Palestine solidarity activists are putting pressure on Canterbury City Council to dump the transportation giant Veolia because of its role in Israeli occupation and apartheid.
It all started at a meeting for pensioners where city council officials introduced the recycling bins that would be used in 2013 by a new contractor without revealing the name of the company. Palestine solidarity campaigner Diane Langford inquired if Veolia was the new service provider. After a long silence, the officials said such information could be obtained via a request under the Freedom of Information Act. It turned out that Canterbury City planned to award the new waste contract to Veolia through the backdoor. Meanwhile more than a thousand citizens have joined the protests, including the former Bishop of Dover.
Plan to award waste contract without required tender process protested
Following a request under the Freedom of Information Act, Langford received confirmation that Canterbury City Council planned to award Veolia the new waste treatment contract. Alarmed Palestine solidarity activists told the city council executive committee about Veolia’s role in Israel’s illegal activities in the occupied West Bank, such as dumping waste in breach of a UN resolution. In addition, they specified that the council could legally exclude a company from bidding for public contracts if it had been involved in grave professional misconduct. Protestors showed their support for the action by holding placards saying: “Stop Israeli War Crimes.” The activists urged the councillors to discuss the new waste contract in a public debate, reports the Canterbury Times.
Despite this, the councilors decided to discuss the £4.6 million (US$ 7 million) a year contract behind closed doors, according to the Canterbury Times. The council executive committee agreed to appoint Veolia as the preferred contractor and Larissa Laing, the council head of neighborhood services, said Veolia would accept the city council’s waste and recycling as part of a contract with Kent County Council.
However, after the controversy over the plans to use Veolia and following legal advice, the council decided to invite companies to bid for the waste collection contract.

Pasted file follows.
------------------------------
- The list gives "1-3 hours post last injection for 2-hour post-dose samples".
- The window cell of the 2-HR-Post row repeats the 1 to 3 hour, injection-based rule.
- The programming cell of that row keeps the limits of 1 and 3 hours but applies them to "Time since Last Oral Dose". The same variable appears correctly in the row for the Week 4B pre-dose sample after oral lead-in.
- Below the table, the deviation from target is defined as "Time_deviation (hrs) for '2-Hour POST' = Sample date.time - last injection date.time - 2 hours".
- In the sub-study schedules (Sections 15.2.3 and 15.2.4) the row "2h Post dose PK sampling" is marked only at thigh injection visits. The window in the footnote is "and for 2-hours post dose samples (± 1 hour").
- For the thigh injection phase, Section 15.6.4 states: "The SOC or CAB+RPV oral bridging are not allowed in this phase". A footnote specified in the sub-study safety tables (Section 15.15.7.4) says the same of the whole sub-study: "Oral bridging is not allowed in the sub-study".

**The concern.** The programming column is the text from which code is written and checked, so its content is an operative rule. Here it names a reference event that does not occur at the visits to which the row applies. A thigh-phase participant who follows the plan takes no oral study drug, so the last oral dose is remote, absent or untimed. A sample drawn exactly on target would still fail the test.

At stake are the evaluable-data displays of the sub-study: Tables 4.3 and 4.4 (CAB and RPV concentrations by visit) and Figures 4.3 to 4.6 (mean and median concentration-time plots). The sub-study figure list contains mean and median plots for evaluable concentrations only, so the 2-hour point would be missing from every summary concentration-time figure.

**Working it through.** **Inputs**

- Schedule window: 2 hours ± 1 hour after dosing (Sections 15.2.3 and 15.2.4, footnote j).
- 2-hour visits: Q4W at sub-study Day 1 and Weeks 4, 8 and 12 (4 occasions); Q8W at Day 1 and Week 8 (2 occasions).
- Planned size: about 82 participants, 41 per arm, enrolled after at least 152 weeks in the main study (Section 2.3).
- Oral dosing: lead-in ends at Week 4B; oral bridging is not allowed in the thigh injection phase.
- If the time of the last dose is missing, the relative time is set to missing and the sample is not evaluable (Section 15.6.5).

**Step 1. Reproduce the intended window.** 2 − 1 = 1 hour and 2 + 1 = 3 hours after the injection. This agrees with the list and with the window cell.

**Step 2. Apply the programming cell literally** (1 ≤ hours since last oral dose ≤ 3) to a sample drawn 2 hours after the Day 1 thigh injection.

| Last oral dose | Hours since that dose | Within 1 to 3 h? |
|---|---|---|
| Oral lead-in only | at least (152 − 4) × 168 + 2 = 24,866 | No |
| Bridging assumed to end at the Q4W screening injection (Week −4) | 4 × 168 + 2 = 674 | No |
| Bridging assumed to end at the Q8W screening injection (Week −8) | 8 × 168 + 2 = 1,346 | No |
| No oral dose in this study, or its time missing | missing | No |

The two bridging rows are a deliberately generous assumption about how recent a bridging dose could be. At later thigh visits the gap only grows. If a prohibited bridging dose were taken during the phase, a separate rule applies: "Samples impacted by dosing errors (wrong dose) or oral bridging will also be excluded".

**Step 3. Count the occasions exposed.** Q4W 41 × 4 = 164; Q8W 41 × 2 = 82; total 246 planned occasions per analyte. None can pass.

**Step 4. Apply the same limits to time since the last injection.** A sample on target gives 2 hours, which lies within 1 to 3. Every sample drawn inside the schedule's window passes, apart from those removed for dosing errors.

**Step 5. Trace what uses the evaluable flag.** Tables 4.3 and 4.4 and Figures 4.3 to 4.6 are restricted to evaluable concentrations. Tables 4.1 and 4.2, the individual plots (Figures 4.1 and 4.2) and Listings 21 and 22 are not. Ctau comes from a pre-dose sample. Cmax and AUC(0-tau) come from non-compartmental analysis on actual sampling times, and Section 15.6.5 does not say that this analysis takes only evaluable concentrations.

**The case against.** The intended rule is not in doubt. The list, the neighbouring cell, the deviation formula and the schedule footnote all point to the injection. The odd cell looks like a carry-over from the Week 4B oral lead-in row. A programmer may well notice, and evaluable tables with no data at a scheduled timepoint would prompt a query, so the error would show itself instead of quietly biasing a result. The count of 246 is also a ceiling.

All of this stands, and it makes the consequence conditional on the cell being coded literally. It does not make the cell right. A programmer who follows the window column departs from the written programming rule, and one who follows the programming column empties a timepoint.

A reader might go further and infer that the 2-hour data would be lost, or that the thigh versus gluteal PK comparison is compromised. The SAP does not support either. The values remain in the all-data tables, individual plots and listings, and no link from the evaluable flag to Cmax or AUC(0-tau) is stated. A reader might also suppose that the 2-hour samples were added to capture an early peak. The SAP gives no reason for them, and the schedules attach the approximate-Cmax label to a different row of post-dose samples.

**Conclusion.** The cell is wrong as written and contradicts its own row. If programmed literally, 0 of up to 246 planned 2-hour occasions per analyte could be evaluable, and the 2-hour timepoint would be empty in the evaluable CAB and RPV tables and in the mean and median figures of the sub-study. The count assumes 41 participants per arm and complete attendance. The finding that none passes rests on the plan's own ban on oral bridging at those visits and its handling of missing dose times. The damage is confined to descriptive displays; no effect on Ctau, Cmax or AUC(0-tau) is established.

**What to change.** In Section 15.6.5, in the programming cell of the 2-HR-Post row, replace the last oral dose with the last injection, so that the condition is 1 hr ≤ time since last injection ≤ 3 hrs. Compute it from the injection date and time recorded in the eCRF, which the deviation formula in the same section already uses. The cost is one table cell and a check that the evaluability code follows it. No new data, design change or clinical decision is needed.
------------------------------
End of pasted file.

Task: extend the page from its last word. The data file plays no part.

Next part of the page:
Canterbury Conservative lawmaker lends his support to Bin Veolia campaign
The Bin Veolia group received support from Canterbury’s Conservative Member of Parliament, Julian Brazier. In a letter to Eric Pickles, Secretary of State for Communities and Local Government, he writes:
“My particular concern is Veolia are tendering for Canterbury. I have never taken part in any anti-Israeli boycott but Veolia have been intimately involved in highly illegal activities in the occupied territories. I appreciate that we are hemmed in by EU legislation but it seems to me monstrous that laws in this country should forbid councils from taking into account, should they choose to do so, breaches of the law which have taken place outside the EU.”
Veolia called for a meeting between Veolia, Brazier and members of his consituency to discuss the situation late last month.
Former Bishop of Dover calls for a boycott of Veolia
Meanwhile, the Bin Veolia group in the Canterbury area collected more than a thousand signatories for a petition calling on the council to reject any bid from Veolia because it benefits from Israel’s illegal occupation. The petition was presented to the council at a meeting Canterbury’s Guildhall early May, Diane Langford told me this week. The hall was fully packed with protestors when Langford urged the council “to respect the fact that your constituents don’t want their council tax spent on supporting the illegal and cruel dispossession of the Palestinian people. We want Veolia out of Canterbury, out of Kent and out of Palestine.” (Langford sent me a copy of her speech.)